His word of advice: Try to win over China's next generation
By Jeremy Au Yong
THE key to the relationship between China and the United States may lie right in the Americans' backyard, said Minister Mentor Lee Kuan Yew yesterday.
Speaking during a dialogue at the fifth anniversary dinner of the Lee Kuan Yew School of Public Policy last night, he said that those concerned about whether China will rise peacefully need to worry, not about the current generation of Chinese leaders, but their children and grandchildren - people like the thousands of Chinese students currently studying in the US.
He said: 'I tell my American friends, I won't worry about them (China) today. You've got tens of thousands of Chinese students. You give them a bad time, they will go home and nurse a grievance. But if you accept them, it's a different world.'
In particular, he said that these young Chinese need to feel connected to the world as stakeholders, for example in negotiations on global warming.
'If I were the US, I would spend time to make sure the mindset of the younger generation is not one of hostility, but one of acceptance that you are a stakeholder.'
As for the current generation, he said he was confident they wanted peace after going through events like the Great Leap Forward and a Cultural Revolution gone mad.
'I have no doubt they want a peaceful rise. But their grandchildren? I put this question to them; they said we will tell them. You know grandchildren never listen to their grandparents,' he said to laughter.
The Minister Mentor was responding to a question from a Chinese student of the public policy school.
She had asked him for his impressions of her country, whether he believed in the peaceful rise of China and how the country could convince the rest of the world that it was not a threat.
The topic dominated the 45-minute dialogue, with MM Lee using up nearly half the allotted time carefully spelling out his thoughts on China.
As for how China could convince the world it can rise peacefully, MM Lee suggested starting with a bit of branding.
'I would not use the word 'peaceful rise'. In Chinese it sounds okay, but in English it sounds like you are rising like a mushroom; you scare people. Why not call it a cultural renaissance?'
In the event, the Chinese used the term 'peaceful development'.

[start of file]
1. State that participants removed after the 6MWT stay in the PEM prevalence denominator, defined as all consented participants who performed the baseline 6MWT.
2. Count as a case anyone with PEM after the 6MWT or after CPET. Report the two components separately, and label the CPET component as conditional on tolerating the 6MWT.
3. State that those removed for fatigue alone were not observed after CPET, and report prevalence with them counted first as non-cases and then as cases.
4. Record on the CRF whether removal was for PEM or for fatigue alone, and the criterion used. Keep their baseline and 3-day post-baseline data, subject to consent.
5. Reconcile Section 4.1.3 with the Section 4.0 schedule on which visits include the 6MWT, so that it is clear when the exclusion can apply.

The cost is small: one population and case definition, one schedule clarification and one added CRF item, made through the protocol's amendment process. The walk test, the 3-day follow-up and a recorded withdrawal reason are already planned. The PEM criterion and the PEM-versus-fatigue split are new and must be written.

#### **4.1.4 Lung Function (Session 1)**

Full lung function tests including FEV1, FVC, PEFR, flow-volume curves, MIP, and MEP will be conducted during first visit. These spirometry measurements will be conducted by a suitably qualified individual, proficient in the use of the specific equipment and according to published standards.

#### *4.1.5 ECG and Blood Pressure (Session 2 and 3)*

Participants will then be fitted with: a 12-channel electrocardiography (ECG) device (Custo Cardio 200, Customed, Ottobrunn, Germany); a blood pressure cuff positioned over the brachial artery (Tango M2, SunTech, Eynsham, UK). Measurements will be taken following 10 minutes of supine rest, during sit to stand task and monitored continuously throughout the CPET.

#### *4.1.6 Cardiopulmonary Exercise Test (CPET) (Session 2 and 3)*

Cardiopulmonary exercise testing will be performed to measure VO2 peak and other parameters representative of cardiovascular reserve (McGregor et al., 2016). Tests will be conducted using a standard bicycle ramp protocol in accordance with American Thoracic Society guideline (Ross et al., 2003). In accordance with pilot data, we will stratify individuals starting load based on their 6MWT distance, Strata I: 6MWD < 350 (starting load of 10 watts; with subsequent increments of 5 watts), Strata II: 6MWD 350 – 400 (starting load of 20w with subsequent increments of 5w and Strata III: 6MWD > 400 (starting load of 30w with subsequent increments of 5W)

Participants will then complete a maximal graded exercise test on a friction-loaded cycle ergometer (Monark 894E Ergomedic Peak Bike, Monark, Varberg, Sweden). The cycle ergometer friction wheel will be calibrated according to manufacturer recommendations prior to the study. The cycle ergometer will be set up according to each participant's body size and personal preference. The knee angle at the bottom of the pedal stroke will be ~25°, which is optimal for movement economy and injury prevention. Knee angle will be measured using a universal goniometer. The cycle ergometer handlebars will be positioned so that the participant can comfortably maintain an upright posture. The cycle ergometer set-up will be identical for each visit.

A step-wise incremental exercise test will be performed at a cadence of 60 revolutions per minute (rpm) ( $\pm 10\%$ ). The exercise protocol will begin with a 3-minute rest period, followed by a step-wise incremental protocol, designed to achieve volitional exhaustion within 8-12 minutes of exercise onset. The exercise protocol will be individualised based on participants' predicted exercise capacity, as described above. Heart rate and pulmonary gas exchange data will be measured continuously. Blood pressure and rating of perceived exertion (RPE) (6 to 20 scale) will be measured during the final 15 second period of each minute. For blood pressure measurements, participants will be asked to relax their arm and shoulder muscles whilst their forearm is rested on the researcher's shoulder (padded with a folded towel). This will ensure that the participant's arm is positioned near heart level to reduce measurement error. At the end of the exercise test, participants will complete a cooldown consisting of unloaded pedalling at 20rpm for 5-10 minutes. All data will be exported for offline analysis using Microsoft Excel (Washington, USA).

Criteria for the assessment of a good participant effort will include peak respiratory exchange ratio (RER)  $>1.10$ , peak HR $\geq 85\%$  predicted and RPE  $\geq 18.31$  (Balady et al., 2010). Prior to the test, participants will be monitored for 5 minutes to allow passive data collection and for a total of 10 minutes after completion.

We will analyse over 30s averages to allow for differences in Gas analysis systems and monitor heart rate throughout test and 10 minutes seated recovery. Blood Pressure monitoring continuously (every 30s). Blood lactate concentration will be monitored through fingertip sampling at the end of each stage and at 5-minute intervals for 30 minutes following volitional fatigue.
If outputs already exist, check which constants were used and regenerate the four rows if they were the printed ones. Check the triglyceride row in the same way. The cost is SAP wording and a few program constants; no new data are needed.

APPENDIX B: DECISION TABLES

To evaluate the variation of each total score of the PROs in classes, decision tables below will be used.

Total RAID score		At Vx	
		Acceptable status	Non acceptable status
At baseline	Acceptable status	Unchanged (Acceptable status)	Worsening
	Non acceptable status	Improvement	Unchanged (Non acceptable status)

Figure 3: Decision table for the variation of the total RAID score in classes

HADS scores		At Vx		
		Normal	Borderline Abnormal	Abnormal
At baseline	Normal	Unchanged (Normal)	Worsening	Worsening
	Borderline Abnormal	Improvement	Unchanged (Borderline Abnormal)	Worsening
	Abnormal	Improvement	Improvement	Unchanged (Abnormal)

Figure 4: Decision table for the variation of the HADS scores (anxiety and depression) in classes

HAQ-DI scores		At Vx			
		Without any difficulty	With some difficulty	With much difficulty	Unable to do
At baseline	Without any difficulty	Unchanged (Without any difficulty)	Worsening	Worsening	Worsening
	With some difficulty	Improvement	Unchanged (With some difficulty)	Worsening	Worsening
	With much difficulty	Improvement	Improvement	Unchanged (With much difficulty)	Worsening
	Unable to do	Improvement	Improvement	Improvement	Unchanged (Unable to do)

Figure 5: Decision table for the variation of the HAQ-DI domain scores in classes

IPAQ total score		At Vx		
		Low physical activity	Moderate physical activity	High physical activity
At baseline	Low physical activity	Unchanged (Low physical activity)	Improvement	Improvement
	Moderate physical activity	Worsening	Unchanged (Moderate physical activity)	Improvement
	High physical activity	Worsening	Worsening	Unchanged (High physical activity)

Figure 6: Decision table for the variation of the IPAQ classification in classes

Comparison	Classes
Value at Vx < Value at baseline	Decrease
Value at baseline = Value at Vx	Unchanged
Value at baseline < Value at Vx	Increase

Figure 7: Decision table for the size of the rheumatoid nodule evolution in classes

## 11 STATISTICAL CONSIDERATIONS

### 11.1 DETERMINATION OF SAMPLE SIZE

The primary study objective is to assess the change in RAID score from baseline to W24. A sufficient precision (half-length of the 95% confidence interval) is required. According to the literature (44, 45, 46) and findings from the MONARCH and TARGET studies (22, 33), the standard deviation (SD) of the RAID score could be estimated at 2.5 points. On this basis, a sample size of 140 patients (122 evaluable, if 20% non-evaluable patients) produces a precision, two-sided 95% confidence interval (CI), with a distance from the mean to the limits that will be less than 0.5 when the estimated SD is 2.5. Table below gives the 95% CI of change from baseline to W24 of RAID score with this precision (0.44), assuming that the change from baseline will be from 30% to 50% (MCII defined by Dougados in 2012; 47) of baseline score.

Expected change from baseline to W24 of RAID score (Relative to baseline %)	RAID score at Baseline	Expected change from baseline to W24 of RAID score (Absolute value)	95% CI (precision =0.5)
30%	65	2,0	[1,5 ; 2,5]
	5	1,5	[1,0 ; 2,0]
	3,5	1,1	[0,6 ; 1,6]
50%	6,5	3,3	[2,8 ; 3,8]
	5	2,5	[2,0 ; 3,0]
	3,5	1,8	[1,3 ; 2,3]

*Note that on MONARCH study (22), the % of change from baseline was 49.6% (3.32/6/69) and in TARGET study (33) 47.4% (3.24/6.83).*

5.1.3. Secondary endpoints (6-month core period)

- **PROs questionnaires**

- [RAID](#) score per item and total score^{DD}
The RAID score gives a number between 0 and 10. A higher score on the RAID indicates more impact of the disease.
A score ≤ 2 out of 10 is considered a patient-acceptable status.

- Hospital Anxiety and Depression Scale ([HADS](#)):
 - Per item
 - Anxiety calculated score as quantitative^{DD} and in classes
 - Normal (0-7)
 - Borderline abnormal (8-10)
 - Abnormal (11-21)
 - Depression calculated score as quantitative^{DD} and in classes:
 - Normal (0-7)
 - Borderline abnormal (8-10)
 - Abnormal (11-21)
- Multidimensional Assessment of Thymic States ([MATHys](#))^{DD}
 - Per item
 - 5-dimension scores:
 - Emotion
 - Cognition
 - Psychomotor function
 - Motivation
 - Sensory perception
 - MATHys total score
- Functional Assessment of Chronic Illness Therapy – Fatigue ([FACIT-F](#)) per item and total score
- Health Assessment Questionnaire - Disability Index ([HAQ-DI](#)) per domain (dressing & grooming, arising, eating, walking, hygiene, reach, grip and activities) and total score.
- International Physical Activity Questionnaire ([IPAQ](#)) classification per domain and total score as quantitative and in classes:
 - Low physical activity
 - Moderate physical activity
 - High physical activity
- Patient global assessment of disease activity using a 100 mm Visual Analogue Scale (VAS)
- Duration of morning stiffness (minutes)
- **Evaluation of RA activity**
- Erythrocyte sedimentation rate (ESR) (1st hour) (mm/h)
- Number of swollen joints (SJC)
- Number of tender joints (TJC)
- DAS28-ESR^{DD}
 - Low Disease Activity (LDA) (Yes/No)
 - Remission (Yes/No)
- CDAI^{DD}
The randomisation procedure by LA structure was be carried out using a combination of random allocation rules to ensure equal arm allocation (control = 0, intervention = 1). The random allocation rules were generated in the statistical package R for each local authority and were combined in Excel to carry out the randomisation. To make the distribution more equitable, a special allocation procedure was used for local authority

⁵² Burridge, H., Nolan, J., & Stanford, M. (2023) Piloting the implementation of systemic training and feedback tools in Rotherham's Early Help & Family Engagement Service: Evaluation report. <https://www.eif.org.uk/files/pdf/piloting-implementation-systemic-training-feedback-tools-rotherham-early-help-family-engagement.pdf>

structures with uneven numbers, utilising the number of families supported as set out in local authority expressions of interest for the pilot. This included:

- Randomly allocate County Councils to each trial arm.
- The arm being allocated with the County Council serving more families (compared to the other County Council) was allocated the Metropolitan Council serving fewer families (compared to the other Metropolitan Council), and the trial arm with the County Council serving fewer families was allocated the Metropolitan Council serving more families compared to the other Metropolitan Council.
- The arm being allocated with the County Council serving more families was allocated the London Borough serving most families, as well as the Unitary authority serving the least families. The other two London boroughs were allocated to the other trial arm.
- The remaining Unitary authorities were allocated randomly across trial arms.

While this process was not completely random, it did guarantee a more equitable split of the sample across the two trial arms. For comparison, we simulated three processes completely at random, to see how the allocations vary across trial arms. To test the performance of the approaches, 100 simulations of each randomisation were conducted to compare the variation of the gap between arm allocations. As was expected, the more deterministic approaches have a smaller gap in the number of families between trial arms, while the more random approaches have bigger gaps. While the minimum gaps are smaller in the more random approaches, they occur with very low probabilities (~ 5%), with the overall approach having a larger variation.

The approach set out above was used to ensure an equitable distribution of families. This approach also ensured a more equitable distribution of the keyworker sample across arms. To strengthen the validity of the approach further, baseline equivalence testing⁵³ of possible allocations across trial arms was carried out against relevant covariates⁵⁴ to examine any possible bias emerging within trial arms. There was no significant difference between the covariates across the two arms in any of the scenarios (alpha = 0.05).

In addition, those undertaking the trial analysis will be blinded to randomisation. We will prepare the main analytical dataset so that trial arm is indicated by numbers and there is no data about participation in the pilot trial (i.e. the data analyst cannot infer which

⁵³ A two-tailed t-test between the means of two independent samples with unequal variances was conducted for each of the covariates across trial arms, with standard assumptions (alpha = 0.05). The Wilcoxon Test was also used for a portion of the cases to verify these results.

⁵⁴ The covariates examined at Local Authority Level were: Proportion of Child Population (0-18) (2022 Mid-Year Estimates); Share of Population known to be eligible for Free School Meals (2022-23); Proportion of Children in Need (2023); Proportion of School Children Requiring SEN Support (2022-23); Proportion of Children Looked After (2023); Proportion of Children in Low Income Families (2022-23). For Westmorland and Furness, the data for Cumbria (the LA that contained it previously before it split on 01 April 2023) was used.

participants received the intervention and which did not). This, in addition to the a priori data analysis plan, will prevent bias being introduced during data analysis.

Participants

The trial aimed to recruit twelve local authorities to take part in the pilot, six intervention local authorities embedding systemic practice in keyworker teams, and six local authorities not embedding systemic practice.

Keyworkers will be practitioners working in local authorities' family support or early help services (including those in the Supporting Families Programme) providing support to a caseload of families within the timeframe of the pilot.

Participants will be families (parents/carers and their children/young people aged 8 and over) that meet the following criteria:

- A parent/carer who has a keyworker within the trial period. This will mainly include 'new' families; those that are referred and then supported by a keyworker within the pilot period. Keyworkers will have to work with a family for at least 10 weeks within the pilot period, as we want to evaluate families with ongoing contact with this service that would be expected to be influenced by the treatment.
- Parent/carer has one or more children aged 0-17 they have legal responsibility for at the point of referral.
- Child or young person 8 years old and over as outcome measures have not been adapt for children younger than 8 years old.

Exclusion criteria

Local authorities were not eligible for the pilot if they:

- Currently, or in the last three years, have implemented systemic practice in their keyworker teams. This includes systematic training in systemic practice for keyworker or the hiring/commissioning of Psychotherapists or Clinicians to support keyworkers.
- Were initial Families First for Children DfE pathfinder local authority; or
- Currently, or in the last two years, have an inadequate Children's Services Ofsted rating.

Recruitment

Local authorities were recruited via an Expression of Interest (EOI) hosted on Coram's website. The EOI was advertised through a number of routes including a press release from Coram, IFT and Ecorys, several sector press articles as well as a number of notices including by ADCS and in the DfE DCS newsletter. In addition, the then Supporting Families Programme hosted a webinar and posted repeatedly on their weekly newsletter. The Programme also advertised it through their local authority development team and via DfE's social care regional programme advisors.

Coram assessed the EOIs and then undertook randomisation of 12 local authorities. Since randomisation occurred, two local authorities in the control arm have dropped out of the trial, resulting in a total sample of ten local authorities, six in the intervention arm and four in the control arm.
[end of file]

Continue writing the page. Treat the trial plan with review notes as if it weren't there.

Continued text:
Mr Lee also took time to reflect on the changes he saw in China after some 32 visits to the country since 1976.
'The China I visited in 1976 was dilapidated, down, grey, drab, everybody in the same Mao jackets, unlit streets...Now you go to Shanghai...it's widened the roads, they've cleaned up the place, huge, tremendous improvements in their infrastructure.'
And as the country developed, he noted, its relationship with Singapore also changed. China used to ask him for advice in the past, but not anymore.
'Now we're talking at a different level. The relationship is at a more realistic level. You can't ask me with four million people to give advice to 1.3billion people.'
Moving ahead, he noted that China would have to deal with a serious problem of corruption and inequality in society, but also pointed to two strengths he saw in the Chinese way.
First, he said they have put in place a system that gets things done.
He said: 'When they say we will do this, it is done.
'In China, when they tell the party secretary this must be done and you don't do it, you know the next reshuffle you move sideways. So you want to get up to the Politburo, you make sure it's a success.'
The second was the quality of the leaders emerging.
In the past, he said, most of the people he met were revolutionaries, whose sum knowledge consisted of topics like Marxism and Maoism.
Now, he said, he is seeing more who are Western-educated, driven and who are more familiar with the world.
In fact, so fierce is the competition among emerging leaders in China that he would not be in office if he were there, he noted later when answering a question about succession in Singapore.
Referring to former Chinese leader Deng Xiaoping, he said: ' I told Deng Xiaoping at dinner in 1976, if he were in Singapore, I'm quite sure he'd be the leader. But if I were in China, in that greasy pole, halfway down I would be pushed down to the bottom.'